More Canadian newspapers will close in the next few years but printed news will still exist 10 years from now, Postmedia Network Inc. CEO Paul Godfrey said in an interview on Tuesday.
“I think newspapers, the numbers will shrink, but I think there will still, in the next decade, be print on paper,” he said.
Last week, Postmedia (TSX:PNC.A, TSX:PNC.B) and Torstar Corp. (TSX:TS.B) announced they would trade 41 newspapers and close 36 of them, mainly in Ontario regions served by multiple publications, at a cost of nearly 300 jobs.
The deal was condemned by media unions and journalism professors and federal Heritage Minister Melanie Joly tweeted that selling the newspapers and shutting them down the same day was “cynical and disappointing.”
Her comment was “unfortunate,” Godfrey said.
“It wasn’t cynical at all. It was lifesaving,” he said.
“Some of those communities can’t afford to have competing newspapers because there’s just not enough ad revenue to support them. Eventually, they’d all fold, instead of just some of them.”
He said he doesn’t think Torstar got the better end of the deal, even though it is keeping open four of the seven small daily newspapers it bought from Postmedia, while Postmedia is closing all but one of the community newspapers it bought from Torstar.
The companies were very careful not to discuss what each was planning to do with the assets it was buying, Godfrey said.
“The fact is collusion is just not legal so what we were very, very careful to do was not to speak to each other about what the end result was going to be,” he said.
“Look, we have enough trouble running one newspaper chain and deciding what to do. What they do we always considered is their business.”
The Competition Bureau has said it will review the transaction, without revealing the specifics of the review for confidentiality reasons.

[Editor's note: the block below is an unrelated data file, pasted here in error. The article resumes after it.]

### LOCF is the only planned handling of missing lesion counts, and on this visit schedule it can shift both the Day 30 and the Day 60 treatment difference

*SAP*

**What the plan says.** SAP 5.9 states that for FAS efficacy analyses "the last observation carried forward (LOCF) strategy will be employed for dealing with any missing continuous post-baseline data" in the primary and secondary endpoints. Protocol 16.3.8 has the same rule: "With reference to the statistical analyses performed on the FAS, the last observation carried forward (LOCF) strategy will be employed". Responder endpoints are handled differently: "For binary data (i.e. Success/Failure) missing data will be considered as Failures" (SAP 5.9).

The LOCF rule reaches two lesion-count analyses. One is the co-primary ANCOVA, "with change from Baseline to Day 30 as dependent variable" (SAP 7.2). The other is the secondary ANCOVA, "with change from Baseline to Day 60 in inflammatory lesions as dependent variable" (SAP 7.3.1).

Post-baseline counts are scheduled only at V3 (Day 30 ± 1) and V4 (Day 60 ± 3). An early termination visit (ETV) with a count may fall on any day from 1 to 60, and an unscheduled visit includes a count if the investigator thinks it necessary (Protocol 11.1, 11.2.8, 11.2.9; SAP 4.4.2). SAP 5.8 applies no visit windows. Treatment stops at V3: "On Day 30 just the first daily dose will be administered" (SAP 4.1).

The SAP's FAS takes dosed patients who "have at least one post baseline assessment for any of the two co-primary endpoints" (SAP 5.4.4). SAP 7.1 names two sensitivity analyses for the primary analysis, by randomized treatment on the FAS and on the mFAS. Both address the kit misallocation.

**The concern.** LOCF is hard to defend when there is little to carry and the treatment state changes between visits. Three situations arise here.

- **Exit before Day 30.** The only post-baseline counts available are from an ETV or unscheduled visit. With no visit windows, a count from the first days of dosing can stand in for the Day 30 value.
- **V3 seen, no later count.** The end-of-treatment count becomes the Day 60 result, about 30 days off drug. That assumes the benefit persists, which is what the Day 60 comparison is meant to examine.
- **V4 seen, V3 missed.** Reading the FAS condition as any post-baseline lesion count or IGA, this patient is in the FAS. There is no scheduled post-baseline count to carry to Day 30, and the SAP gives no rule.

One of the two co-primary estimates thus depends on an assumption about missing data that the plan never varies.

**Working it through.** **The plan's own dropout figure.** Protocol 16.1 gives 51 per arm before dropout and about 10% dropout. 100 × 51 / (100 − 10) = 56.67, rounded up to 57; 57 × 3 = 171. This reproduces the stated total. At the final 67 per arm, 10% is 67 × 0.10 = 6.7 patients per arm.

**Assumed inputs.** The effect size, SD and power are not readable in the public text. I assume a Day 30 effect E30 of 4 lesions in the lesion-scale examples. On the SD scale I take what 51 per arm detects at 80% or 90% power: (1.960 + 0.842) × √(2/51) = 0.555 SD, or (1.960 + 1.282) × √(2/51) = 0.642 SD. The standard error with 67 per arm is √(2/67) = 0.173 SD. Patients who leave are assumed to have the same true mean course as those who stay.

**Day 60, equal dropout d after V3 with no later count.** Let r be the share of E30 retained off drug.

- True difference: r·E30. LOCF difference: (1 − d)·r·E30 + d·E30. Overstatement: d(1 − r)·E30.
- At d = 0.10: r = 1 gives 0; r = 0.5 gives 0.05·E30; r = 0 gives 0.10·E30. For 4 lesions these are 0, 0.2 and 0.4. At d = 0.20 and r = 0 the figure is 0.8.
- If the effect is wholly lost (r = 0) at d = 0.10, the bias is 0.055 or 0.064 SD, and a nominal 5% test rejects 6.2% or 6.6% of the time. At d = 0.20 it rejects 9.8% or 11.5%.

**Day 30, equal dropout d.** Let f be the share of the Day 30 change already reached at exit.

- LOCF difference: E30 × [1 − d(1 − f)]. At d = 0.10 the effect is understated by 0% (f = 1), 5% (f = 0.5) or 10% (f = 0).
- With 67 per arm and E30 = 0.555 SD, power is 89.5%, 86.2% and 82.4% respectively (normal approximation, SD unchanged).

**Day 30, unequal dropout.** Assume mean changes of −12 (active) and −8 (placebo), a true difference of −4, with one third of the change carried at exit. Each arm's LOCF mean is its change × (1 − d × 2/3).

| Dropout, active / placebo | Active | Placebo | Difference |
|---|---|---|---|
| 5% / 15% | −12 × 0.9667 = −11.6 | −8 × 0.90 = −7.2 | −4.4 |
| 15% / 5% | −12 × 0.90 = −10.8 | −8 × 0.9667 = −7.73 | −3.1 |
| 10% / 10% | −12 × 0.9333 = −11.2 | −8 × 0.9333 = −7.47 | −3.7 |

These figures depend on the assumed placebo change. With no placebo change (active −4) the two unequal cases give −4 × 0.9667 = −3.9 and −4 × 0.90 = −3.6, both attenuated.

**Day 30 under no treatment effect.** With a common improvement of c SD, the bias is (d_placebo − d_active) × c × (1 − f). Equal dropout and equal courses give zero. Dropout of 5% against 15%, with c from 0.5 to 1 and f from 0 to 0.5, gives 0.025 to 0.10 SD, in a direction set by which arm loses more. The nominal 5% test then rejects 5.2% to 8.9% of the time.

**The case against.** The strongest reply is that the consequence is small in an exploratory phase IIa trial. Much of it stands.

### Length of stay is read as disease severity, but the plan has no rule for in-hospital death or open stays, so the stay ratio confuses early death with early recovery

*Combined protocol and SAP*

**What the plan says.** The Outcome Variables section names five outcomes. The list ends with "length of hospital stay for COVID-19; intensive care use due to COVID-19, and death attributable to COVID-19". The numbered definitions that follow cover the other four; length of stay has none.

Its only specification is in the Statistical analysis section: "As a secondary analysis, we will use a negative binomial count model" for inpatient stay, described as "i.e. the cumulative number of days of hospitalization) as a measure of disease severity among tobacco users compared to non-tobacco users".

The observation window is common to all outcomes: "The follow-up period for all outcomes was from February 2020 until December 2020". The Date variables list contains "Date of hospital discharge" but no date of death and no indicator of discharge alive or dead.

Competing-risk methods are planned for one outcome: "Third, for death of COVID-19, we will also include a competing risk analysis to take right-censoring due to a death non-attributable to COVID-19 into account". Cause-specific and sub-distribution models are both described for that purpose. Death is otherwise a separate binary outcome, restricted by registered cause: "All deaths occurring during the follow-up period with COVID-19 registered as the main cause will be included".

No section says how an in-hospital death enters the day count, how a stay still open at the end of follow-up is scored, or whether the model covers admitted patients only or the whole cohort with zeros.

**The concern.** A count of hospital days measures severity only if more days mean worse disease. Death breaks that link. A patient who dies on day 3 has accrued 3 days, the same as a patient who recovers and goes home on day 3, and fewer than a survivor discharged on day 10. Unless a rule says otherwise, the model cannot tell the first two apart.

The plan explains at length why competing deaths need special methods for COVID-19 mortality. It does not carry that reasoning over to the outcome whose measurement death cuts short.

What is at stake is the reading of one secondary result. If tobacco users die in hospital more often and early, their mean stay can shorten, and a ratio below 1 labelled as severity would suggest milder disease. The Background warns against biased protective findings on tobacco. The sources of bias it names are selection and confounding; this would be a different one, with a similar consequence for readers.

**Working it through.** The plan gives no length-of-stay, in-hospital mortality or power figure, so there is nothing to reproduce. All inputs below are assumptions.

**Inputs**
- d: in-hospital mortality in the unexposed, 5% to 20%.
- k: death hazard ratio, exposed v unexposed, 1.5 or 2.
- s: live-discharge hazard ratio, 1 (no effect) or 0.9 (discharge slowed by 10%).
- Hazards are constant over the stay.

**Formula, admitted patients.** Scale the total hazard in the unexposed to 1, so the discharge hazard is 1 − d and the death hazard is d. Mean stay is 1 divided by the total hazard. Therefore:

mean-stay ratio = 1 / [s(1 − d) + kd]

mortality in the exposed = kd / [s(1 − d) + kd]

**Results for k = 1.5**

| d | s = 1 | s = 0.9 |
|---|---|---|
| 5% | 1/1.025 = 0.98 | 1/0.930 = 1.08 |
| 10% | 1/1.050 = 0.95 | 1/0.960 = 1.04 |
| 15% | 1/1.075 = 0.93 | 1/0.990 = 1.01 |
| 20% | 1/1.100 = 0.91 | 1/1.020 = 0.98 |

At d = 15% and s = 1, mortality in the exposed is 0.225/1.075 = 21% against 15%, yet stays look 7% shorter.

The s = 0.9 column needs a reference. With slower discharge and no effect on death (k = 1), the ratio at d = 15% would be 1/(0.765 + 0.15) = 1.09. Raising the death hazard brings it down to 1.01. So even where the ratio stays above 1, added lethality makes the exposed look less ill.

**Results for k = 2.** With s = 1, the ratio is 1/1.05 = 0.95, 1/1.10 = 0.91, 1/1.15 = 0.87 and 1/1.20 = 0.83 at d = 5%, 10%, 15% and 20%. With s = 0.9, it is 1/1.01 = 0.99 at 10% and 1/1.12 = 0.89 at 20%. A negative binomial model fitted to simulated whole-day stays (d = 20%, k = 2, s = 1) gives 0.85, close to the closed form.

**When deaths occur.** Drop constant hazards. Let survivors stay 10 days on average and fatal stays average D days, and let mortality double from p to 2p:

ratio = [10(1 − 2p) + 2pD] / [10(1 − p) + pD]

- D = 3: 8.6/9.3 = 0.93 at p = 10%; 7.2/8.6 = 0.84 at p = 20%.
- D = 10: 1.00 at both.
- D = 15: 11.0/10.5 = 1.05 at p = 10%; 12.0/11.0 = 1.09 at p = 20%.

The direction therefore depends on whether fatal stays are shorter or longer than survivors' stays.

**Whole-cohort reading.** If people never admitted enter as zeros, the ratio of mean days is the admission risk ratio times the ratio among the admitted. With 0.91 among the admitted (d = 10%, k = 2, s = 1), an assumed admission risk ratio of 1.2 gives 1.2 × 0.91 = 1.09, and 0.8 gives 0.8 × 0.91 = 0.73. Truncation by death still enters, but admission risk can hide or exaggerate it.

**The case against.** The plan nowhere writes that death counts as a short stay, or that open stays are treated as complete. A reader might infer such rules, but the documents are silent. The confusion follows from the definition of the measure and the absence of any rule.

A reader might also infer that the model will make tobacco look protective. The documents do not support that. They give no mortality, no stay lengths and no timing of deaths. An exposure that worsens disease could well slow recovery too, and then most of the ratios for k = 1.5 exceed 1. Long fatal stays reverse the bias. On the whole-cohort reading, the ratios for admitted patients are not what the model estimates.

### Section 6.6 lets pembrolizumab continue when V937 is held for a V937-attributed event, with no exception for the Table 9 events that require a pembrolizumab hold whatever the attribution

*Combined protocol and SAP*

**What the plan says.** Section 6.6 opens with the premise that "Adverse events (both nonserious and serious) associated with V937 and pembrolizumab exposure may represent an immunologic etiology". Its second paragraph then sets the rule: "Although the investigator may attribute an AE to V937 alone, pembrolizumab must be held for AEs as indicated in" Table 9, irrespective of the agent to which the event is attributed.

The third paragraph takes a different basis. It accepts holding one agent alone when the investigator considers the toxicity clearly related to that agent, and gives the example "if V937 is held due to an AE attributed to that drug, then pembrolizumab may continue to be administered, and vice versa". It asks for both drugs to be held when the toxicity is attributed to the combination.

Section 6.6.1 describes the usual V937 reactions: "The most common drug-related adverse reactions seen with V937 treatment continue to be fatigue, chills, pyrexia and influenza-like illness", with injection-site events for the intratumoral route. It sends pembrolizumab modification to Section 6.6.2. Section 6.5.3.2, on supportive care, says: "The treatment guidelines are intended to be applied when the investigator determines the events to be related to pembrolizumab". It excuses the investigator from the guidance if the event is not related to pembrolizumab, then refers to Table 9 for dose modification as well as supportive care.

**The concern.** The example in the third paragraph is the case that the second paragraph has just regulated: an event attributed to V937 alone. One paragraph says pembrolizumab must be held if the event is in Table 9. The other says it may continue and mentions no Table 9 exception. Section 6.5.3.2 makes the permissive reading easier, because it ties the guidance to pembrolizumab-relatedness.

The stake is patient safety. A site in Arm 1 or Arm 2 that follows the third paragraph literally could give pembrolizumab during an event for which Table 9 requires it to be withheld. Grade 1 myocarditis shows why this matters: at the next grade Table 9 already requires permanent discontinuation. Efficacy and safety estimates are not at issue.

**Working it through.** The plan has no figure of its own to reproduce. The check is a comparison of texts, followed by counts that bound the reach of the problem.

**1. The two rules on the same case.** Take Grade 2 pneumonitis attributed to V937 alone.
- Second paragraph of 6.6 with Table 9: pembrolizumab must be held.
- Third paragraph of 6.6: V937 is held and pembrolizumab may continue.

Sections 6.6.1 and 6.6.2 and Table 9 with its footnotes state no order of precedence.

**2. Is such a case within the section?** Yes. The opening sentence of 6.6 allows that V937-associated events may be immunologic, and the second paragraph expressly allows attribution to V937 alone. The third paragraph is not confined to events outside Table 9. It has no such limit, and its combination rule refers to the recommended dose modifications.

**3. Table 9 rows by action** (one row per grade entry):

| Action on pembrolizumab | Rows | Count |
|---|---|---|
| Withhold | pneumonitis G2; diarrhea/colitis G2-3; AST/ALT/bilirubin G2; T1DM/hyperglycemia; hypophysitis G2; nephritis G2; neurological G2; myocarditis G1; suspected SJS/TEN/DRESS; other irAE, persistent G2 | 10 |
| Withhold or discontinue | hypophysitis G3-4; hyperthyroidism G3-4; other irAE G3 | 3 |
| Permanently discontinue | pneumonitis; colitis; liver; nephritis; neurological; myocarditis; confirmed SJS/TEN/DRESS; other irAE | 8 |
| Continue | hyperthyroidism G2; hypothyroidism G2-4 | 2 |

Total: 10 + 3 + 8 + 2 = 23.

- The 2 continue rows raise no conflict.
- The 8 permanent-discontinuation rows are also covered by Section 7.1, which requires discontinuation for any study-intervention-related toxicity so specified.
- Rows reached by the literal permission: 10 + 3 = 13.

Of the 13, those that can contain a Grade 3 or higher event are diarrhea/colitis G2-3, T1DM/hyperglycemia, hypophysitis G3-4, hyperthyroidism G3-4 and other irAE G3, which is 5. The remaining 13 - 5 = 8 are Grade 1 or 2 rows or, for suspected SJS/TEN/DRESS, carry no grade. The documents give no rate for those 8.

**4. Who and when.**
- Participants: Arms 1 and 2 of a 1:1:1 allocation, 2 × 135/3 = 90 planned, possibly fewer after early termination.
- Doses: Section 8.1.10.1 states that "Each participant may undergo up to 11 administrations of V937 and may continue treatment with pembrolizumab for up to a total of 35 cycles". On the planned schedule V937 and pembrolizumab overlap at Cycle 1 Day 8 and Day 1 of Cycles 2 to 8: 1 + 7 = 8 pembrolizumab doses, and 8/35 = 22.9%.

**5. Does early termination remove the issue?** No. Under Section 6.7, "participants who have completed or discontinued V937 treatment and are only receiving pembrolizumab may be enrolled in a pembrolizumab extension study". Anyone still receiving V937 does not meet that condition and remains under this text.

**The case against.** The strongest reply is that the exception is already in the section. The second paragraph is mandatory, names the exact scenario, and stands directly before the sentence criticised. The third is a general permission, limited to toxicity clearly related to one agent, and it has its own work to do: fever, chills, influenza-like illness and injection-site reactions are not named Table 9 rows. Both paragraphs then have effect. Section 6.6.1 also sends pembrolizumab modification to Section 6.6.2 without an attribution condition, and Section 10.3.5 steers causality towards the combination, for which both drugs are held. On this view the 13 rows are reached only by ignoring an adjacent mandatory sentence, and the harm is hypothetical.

Godfrey said the cost savings and improvements in efficiency from the closings will lengthen the “runway” Postmedia needs to try to transform itself into a healthy digital news organization.
He said he applauds the Quebec government for its plan to spend about $36 million to help newspapers in the province, including about $19 million to aid their transition to digital platforms, adding similar support is needed from the federal government.
Earlier this year, a report from the Public Policy Forum called for a federal sales tax on foreign companies selling digital subscriptions in Canada and a $400-million fund to help finance reliable news and information.
In June, the House of Commons heritage committee also issued recommendations on how to save the industry, including a five-year tax credit to compensate print outlets for a portion of their digital investments.
But in September, Joly unveiled a cultural strategy criticized by industry for lacking measures that could boost newspapers. She said Ottawa had no interest in bailing out industry models that are no longer viable.
Last Friday, the Globe and Mail unveiled a redesigned daily newspaper printed on narrower paper and with fewer but thicker sections to save money on newsprint and printing.
Godfrey said Postmedia is considering following suit but no decision has been made. He added it’s not clear if it would be possible for its publications to change paper widths on the printing presses they employ.
Torstar holds an investment in The Canadian Press as part of a joint agreement with a subsidiary of the Globe and Mail and the parent company of Montreal’s La Presse.
Dan Healing, The Canadian Press